Free lunches, dry cleaning, massages — frozen eggs?
Silicon Valley's biggest companies have long offered cushy perks to attract top talent and keep workers happy logging scores of hours on the job. But beyond day-to-day luxuries, Facebook and Apple will now give up to $20,000 in benefits to help employees pay for infertility treatments, sperm donors and even to freeze their eggs. The move comes amid stiff competition for skilled engineers, and as many of the biggest firms try to diversify their male-dominated ranks to include and appeal to more women.
"Anything that gives women more control over the timing of fertility is going to be helpful to professional women," said Shelley Correll, a sociology professor and director of the Clayman Institute for Gender Research at Stanford University. "It potentially addresses the conflicts between the biological clock and the clockwork of women's careers: The time that's most important in work, for getting your career established, often coincides with normal fertility time for women. This can potentially help resolve that by pushing women's fertility into the future."
Facebook this year started offering to reimburse workers for up to $20,000 worth of reproductive-related costs, over the course of employment. Apple's similar perks will start next year. The companies' egg-freezing benefits were first reported by NBCNews.com on Tuesday.
Freezing eggs involves removing a woman's eggs and cooling them to subzero temperatures to preserve them for future use and stop the egg from changing and developing. Generally speaking, the viability of a woman's eggs can decline a bit at age 27 before taking a steeper drop around age 34 or 35. The rate of women who had their first child between 40 and 44 has more than doubled in the past 20 years, according to the Centers for Disease Control and Prevention. As more women wait longer to have their first child, the number of women choosing to freeze their eggs has grown "exponentially," said Dr. Alan Copperman, a fertility specialist at Mount Sinai Hospital. They are also doing it at a younger age, which means healthier and more viable eggs.
Freezing their eggs gives women an option to focus on their career or education first, the "leaning in" that Facebook Chief Operating Officer Sheryl Sandberg champions. But the procedure can cost upward of $10,000, plus storage costs of several hundred dollars a year. Later it costs another several thousand to thaw and fertilize the eggs and implant them in the womb.
The number of egg freezing patients at the New York University Fertility Center rose to about 400 this year from just five in 2005, said Dr. Nicole Noyes, a fertility specialist at the center. She said some big banks also are covering the procedure, and expects law firms to do the same if they want to keep good female employees.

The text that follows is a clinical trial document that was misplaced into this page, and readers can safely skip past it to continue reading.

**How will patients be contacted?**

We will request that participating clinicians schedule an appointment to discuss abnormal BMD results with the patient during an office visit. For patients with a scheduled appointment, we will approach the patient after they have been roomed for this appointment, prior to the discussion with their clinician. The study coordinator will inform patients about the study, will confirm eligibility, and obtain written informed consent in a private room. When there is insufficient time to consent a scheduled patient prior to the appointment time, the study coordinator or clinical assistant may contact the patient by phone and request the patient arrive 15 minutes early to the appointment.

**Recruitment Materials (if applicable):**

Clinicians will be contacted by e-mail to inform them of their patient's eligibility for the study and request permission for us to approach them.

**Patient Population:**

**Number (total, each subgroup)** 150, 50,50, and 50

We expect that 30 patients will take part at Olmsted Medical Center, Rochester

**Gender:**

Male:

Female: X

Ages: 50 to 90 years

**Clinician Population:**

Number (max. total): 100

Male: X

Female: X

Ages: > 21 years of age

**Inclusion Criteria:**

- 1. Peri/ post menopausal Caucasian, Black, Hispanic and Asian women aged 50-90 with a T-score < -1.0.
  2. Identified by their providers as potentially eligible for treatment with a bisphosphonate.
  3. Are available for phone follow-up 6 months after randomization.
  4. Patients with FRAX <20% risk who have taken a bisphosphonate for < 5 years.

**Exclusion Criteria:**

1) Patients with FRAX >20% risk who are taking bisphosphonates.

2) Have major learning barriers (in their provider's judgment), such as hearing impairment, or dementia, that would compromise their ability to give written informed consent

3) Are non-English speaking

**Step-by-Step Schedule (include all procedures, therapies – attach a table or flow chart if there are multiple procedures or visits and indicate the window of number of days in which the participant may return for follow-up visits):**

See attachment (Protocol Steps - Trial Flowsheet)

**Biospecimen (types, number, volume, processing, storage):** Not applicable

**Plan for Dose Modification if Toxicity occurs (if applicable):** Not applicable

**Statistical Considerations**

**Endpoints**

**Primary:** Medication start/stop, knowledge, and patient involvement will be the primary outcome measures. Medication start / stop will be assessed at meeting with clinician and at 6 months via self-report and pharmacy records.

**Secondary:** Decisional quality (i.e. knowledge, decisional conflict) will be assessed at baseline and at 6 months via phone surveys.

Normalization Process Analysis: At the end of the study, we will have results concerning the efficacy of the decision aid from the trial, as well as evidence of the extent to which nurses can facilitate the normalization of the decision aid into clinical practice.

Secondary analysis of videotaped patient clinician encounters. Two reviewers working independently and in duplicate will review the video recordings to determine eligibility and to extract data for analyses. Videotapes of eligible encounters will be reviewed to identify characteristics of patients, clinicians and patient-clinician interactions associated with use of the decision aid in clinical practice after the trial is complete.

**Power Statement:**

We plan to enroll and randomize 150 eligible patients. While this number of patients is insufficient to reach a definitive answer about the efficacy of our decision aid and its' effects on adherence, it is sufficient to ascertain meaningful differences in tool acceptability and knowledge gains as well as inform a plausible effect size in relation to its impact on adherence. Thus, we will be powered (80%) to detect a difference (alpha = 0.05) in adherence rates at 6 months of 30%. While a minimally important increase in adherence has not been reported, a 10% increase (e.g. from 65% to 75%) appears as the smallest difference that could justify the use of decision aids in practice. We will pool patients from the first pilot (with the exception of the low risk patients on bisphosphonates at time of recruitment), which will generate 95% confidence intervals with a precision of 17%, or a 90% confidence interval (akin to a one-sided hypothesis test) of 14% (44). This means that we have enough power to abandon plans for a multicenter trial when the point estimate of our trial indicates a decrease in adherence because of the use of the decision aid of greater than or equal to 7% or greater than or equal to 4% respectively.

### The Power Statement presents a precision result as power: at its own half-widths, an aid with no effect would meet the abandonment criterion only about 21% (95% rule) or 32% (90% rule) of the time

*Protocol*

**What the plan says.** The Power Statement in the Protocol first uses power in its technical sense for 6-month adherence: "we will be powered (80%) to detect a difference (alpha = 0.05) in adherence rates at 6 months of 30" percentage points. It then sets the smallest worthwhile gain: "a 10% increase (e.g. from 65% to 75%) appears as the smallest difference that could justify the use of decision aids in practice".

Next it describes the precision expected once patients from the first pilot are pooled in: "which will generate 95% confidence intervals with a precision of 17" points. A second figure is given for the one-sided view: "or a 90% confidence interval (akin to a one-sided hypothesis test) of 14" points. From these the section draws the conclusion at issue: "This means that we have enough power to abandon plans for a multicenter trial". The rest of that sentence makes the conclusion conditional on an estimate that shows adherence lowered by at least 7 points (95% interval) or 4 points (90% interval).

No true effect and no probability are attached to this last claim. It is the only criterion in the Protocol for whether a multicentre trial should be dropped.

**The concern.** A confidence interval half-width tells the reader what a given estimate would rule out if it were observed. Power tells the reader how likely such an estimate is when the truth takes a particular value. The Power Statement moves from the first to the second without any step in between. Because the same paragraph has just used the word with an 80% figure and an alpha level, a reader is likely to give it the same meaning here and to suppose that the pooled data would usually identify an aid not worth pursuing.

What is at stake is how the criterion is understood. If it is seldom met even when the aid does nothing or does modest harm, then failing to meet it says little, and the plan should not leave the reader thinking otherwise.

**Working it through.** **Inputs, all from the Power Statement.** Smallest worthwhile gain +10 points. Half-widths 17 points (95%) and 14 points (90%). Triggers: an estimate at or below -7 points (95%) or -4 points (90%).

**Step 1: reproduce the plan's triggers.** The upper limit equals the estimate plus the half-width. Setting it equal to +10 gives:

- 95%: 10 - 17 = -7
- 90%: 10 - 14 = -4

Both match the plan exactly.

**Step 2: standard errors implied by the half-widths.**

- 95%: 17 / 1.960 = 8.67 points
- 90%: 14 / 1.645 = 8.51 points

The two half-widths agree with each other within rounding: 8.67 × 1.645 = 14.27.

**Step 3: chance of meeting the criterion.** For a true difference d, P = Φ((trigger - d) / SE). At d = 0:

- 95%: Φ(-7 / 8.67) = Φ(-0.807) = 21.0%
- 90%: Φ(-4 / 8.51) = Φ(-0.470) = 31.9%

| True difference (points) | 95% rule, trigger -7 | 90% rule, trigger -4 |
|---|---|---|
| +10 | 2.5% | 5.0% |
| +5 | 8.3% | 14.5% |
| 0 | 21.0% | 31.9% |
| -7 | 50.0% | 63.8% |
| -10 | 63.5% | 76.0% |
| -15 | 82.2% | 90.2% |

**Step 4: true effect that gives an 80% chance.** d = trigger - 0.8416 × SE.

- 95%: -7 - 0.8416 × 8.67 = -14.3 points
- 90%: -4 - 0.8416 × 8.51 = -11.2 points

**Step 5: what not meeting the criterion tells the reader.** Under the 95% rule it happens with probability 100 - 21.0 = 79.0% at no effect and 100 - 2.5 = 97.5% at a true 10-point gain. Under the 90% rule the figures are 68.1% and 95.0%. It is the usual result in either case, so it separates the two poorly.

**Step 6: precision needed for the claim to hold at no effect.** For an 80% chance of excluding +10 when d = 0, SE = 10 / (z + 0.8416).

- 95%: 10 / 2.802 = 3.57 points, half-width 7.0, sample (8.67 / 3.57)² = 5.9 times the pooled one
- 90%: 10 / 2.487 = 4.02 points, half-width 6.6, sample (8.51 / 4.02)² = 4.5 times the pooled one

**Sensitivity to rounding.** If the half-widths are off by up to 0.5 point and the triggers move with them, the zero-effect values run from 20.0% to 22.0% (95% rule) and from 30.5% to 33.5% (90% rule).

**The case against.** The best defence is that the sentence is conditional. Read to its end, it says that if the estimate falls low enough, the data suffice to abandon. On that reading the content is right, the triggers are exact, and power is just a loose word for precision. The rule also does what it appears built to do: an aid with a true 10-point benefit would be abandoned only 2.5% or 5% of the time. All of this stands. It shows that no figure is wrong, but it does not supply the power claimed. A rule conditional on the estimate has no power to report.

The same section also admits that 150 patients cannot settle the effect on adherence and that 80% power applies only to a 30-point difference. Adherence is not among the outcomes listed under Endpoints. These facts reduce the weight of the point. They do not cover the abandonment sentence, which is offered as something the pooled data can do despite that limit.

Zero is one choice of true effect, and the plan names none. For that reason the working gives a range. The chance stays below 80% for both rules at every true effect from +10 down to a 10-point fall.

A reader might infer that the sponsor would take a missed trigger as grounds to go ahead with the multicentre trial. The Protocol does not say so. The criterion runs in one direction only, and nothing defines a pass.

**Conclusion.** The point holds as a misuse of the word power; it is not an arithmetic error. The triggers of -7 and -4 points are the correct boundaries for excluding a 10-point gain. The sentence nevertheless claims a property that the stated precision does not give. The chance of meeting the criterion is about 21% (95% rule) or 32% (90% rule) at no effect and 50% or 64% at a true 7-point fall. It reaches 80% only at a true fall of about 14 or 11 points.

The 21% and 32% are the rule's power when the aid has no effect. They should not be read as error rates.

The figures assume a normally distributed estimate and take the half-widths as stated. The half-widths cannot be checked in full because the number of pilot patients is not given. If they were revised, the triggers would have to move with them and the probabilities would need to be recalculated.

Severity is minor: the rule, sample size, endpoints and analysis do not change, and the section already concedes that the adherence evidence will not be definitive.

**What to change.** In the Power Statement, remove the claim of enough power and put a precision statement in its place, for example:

Copperman thinks Apple and Facebook are ahead of the game in offering to cover the procedure, both as a recruitment and retention tool and from a public health perspective. He expects other companies to follow suit, "because it's the right thing to do and it's going to send a signal that women's health should be a priority."
"It's telling women they have the opportunity to put off child bearing and focus on their careers," he said. "(And) not make decisions based on certain reproductive limits women have."
Apple's and Facebook's reproductive benefits policies could also appeal to gay and lesbian couples who want to use a surrogate or a sperm donor to have a baby, or heterosexual couples who incur in vitro fertilization costs not covered by insurance.
Coverage of infertility treatments is becoming more common among big employers, according to the benefits consultant Mercer. Sixty-five percent of companies with 500 or more workers covered the beginning step of an evaluation by a fertility specialist last year, according to Mercer's annual benefits survey. That's up from 54 percent in 2008. IVF coverage rose too. Slightly less than a third of companies offered no infertility treatment benefits, down from 41 percent.
But coverage of egg freezing is rare. Corey Whelan, of the American Fertility Association, said she's never heard of an insurer or employer covering the procedure for women who want to delay pregnancy for non-medical reasons like school or a career.
"Insurers will sometimes cover egg freezing for cancer patients, but it's by no means guaranteed," said Whelan, the nonprofit's program director.
While the technology is growing more popular, experts stress that egg freezing is not foolproof.
"It's really, really important for women to know it's not a guarantee of motherhood," Whelan said. "Some women consider it an iron-clad insurance policy. It's not."
AP Technology Writer Brandon Bailey in San Francisco and AP Business Writer Tom Murphy in Indianapolis contributed to this story.